This season's blockbusters prove that great science fiction and futuristic-tech-filled flicks don't need to rely solely on CG tricks—innovative props can still blow an audience's mind. Here are the best examples from this summer's lineup (we'll try not to spoil anything).
Like many of you, I saw Avatar this weekend. And even though the fairly positive early reviews had tempered my skepticism, I still had doubts as to whether I would enjoy Avatar's almost entirely synthetic, effects-driven, Papyrus-loving world. Despite this, as a devotee of all things futuristic, I was going to give it a shot. And now, unlike John, who wasn't quite as moved, I'm poised to embrace our 3-D harbinger of the future of movies. Here's why.
By John Scott LewinskiPosted 12.15.2009 at 12:30 pm 71 Comments
It's an intriguing paradox--the success of a film as technologically elaborate and ambitious as James Cameron's Avatar will come down to a simple question: Will audiences marvel at the movie's groundbreaking production methods enough to forgive Cameron's curious choice to frame everything on a script that is, almost above all else, obsessed with the evils of technology in the wrong hands?
Imocapimage courtesy Animation Weekly News
Much like puberty and Ramadan, the movie awards season begins earlier and earlier each year. But this year, the nerds get to fire the opening salvo. The Academy of Motion Picture Arts and Sciences (emphasis on the "Sciences") has released its short list of nominees for the Science and Technical Oscars. The list includes some of the best known names in computer animation and special effects, like Pixar and Industrial Light and Magic, as well as some less famous companies that have been quietly changing the process of filmmaking.
The latest installment in the series promises to offer brilliant digitally-enhanced scenery and creatures
By Gregory MonePosted 05.22.2008 at 7:56 am 0 Comments
Remember those weird ghoulish souls coming out of the Arc of the Covenant in the first Indy flick? Well, Hollywood has come a long way since then. And while Indiana Jones himself may have lost a step since he last appeared on the big screen, the effects backing him up this time promise to be a vast improvement. In Indiana Jones and the Kingdom of the Crystal Skull, the fedora-wearing adventurer will encounter strange creatures, including an army of monkeys, race through some wild jungle scenery and face-down thousands of man-eating ants - thanks to Industrial Light & Magic.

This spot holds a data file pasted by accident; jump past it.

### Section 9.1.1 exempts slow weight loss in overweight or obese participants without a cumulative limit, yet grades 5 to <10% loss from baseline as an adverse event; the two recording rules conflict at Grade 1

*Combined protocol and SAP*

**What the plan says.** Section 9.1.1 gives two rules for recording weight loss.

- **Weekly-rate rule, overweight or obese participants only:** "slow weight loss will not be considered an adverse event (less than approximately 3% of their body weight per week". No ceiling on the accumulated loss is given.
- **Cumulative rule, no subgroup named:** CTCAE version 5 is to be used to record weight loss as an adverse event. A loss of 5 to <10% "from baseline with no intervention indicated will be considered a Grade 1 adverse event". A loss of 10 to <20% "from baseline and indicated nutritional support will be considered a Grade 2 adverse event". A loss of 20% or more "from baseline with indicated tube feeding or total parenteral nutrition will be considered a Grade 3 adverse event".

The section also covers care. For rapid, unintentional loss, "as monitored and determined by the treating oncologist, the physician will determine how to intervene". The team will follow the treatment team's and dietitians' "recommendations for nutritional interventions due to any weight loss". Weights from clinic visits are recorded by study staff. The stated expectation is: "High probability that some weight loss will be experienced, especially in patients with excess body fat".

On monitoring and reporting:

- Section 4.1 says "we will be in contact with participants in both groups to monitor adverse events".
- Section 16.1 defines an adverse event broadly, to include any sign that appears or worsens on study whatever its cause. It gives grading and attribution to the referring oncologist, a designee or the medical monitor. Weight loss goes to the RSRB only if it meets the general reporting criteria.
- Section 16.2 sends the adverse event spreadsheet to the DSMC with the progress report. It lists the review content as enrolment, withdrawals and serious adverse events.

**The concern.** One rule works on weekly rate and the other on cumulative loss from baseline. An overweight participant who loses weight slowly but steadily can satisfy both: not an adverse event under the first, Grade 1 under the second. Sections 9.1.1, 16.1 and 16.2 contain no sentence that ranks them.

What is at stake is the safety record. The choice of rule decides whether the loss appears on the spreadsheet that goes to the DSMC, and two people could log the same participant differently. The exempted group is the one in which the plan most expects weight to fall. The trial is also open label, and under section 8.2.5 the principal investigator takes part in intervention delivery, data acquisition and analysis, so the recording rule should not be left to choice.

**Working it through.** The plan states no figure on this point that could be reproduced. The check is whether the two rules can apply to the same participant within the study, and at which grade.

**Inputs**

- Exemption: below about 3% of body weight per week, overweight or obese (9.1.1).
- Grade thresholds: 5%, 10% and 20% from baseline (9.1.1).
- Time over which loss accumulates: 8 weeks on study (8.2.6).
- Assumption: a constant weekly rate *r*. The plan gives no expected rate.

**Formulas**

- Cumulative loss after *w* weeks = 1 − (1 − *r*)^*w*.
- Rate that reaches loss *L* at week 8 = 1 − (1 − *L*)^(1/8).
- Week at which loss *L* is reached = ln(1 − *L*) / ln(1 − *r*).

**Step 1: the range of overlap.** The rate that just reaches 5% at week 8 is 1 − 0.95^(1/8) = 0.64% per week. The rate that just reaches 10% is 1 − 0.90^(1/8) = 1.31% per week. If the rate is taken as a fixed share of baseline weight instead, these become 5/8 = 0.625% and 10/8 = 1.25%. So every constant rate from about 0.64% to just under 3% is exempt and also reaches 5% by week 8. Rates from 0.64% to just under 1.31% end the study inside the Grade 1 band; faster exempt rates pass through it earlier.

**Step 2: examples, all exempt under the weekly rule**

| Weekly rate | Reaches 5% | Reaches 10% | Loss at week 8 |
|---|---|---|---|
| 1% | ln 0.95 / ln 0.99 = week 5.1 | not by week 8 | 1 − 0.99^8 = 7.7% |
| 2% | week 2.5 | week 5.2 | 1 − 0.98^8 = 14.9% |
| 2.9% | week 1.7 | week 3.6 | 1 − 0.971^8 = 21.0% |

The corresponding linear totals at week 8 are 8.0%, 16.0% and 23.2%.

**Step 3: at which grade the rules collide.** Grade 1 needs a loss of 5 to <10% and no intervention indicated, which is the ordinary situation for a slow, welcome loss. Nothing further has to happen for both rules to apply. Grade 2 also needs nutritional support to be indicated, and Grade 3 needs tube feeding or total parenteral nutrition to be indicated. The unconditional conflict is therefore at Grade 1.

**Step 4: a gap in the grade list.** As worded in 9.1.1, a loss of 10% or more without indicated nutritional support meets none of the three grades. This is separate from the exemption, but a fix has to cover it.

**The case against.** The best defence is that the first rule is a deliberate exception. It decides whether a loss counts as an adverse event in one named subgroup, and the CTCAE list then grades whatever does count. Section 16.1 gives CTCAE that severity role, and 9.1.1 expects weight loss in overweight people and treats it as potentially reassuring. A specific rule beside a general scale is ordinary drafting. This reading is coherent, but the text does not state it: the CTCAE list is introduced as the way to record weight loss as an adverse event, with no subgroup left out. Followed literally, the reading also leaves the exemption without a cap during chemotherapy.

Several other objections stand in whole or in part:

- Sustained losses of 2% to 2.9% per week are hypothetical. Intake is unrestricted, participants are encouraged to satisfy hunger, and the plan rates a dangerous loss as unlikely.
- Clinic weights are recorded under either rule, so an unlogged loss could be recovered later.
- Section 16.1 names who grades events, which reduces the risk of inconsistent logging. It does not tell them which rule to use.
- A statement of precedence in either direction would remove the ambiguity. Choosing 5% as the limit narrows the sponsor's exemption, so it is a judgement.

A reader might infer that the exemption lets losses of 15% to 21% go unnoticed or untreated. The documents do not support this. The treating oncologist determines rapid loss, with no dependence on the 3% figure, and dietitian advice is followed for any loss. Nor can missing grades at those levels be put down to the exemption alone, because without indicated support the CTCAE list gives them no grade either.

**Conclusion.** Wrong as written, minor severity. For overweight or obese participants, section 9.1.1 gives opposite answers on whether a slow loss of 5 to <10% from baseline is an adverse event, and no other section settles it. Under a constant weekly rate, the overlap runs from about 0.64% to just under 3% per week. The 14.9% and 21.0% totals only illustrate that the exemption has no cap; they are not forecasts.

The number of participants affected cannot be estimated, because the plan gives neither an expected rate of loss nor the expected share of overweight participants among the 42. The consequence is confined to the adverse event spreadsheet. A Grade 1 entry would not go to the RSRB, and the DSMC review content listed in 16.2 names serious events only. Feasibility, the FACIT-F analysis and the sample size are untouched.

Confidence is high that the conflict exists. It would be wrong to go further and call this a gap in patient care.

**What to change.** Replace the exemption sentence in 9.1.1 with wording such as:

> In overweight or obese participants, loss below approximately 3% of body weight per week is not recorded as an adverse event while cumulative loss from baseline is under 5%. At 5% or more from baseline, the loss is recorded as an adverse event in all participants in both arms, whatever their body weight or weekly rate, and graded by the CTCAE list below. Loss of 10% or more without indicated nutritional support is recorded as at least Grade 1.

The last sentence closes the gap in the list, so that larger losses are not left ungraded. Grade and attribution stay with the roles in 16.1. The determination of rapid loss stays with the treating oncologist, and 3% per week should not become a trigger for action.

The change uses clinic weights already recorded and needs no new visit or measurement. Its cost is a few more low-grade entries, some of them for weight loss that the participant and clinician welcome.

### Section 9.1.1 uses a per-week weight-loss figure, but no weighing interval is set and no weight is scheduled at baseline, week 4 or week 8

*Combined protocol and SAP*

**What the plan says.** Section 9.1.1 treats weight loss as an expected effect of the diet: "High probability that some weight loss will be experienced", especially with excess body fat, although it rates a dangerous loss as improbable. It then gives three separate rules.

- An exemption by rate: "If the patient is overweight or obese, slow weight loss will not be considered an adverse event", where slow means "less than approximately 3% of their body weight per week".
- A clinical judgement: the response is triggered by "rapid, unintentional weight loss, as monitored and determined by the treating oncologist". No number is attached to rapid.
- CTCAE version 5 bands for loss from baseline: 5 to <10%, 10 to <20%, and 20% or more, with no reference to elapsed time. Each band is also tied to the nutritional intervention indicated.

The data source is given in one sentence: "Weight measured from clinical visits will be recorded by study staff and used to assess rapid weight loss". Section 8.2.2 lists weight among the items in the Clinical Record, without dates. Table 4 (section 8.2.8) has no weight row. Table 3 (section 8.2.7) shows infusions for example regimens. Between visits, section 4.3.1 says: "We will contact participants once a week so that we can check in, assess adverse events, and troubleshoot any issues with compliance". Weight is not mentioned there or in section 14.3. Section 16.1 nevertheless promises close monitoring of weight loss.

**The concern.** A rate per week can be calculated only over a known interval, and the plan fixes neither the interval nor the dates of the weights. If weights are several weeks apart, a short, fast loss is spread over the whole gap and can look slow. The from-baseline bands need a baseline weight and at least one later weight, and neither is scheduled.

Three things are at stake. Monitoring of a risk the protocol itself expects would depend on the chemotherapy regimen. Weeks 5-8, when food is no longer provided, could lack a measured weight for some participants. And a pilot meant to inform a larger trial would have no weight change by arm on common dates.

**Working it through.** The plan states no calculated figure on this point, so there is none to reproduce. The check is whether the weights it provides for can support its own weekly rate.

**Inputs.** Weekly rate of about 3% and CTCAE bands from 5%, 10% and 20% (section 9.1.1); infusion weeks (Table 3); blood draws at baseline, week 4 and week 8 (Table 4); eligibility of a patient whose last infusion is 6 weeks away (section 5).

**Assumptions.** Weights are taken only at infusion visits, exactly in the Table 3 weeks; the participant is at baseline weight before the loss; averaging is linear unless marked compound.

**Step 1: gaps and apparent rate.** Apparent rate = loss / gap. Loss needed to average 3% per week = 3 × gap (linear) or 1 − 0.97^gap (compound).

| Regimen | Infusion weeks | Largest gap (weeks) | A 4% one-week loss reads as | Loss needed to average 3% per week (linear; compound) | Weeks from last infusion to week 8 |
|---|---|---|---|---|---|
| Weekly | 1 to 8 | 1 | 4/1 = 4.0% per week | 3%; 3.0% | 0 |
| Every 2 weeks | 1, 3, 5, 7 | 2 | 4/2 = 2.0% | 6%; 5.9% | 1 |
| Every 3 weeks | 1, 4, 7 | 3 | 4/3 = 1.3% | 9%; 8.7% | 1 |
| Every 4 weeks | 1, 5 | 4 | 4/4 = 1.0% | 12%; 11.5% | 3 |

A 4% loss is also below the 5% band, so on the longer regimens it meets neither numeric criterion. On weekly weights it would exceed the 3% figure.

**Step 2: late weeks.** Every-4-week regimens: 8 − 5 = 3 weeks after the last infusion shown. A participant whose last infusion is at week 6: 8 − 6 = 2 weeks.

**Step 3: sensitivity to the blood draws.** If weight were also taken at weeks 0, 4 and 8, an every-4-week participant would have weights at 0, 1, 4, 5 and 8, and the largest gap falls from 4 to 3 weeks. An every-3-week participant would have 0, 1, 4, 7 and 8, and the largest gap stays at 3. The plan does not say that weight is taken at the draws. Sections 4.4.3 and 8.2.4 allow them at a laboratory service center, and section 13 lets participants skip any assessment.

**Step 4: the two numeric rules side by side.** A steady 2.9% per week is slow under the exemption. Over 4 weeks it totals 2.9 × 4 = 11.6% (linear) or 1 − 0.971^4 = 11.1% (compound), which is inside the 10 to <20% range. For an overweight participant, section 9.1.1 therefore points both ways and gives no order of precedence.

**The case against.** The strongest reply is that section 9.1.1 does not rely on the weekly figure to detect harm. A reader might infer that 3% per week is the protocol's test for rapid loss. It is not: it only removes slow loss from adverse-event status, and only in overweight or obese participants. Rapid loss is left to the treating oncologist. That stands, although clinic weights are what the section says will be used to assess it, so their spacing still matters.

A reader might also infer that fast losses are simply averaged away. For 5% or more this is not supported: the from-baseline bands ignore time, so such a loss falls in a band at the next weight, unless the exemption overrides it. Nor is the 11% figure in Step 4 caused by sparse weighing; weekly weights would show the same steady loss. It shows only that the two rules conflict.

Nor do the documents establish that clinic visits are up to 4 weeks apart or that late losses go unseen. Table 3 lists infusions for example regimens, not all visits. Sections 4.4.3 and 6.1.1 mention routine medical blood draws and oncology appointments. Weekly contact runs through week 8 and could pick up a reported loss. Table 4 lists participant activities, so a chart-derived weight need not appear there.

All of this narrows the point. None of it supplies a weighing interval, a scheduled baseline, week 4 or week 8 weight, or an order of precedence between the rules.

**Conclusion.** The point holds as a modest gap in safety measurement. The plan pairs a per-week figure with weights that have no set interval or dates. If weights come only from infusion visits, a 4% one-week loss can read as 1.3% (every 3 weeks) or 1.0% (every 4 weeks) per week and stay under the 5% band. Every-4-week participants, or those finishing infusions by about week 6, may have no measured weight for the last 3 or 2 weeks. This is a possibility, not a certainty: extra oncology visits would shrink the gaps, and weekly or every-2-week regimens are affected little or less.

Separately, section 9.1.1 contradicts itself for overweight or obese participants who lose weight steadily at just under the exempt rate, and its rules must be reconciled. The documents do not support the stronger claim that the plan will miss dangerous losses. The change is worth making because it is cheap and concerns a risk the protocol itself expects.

From the gadgets in Get Smart to the gamma rays in The Hulk, we rate the scientific jargon quotient of the summer's hottest flicks
By Gregory MonePosted 04.11.2008 at 2:48 pm 0 Comments
Its blockbuster season, and that means mad scientists, angry robots and a certain flexibility with the laws of physics. Heres our guide to movies made especially with PopSci fans in mind. In it, a roundup of the season's best (and worst) geek candy, along with our expected gibberish quotient, so youll know which lines are pure comedy—even if no one else is laughing.
The high-speed stunner Speed Racer resets reality by creating a fantasyland out of nothing but computers and imagination
By Corey BinnsPosted 04.11.2008 at 1:44 pm 1 Comment
Go, Speed Racer
A fully composited single image from the Speed Racer movie. More than 500 effects artists worked on the film.
Filming conventional high-speed action fare is hard enough, but to bring the classic cartoon Speed Racer to life, the Wachowski brothers had to contend with 300mph racecars sporting fanciful features like robotic reconnaissance pigeons and wheels that can rotate 180 degrees. With 2,300 visual-effects (VFX) shots—twice as many as last year's eye-popping 300—it heralds the future of summer-blockbuster fare: The entire movie, aside from the human actors, exists only in a computer.
While the stars bask in glitz, the unsung heroes of today's effects-laden blockbusters continue to work on one of the linchpins of CG graphics: realistic water
By Stuart FoxPosted 02.22.2008 at 6:40 pm 0 Comments
New York City has just been destroyed by a 40-foot-tall deluge. Pirates battle around a giant, violent whirlpool. Without years of work by the 2007 Scientific and Technical Oscar winners, none of those images would have made it to a computer—and then a multiplex—near you.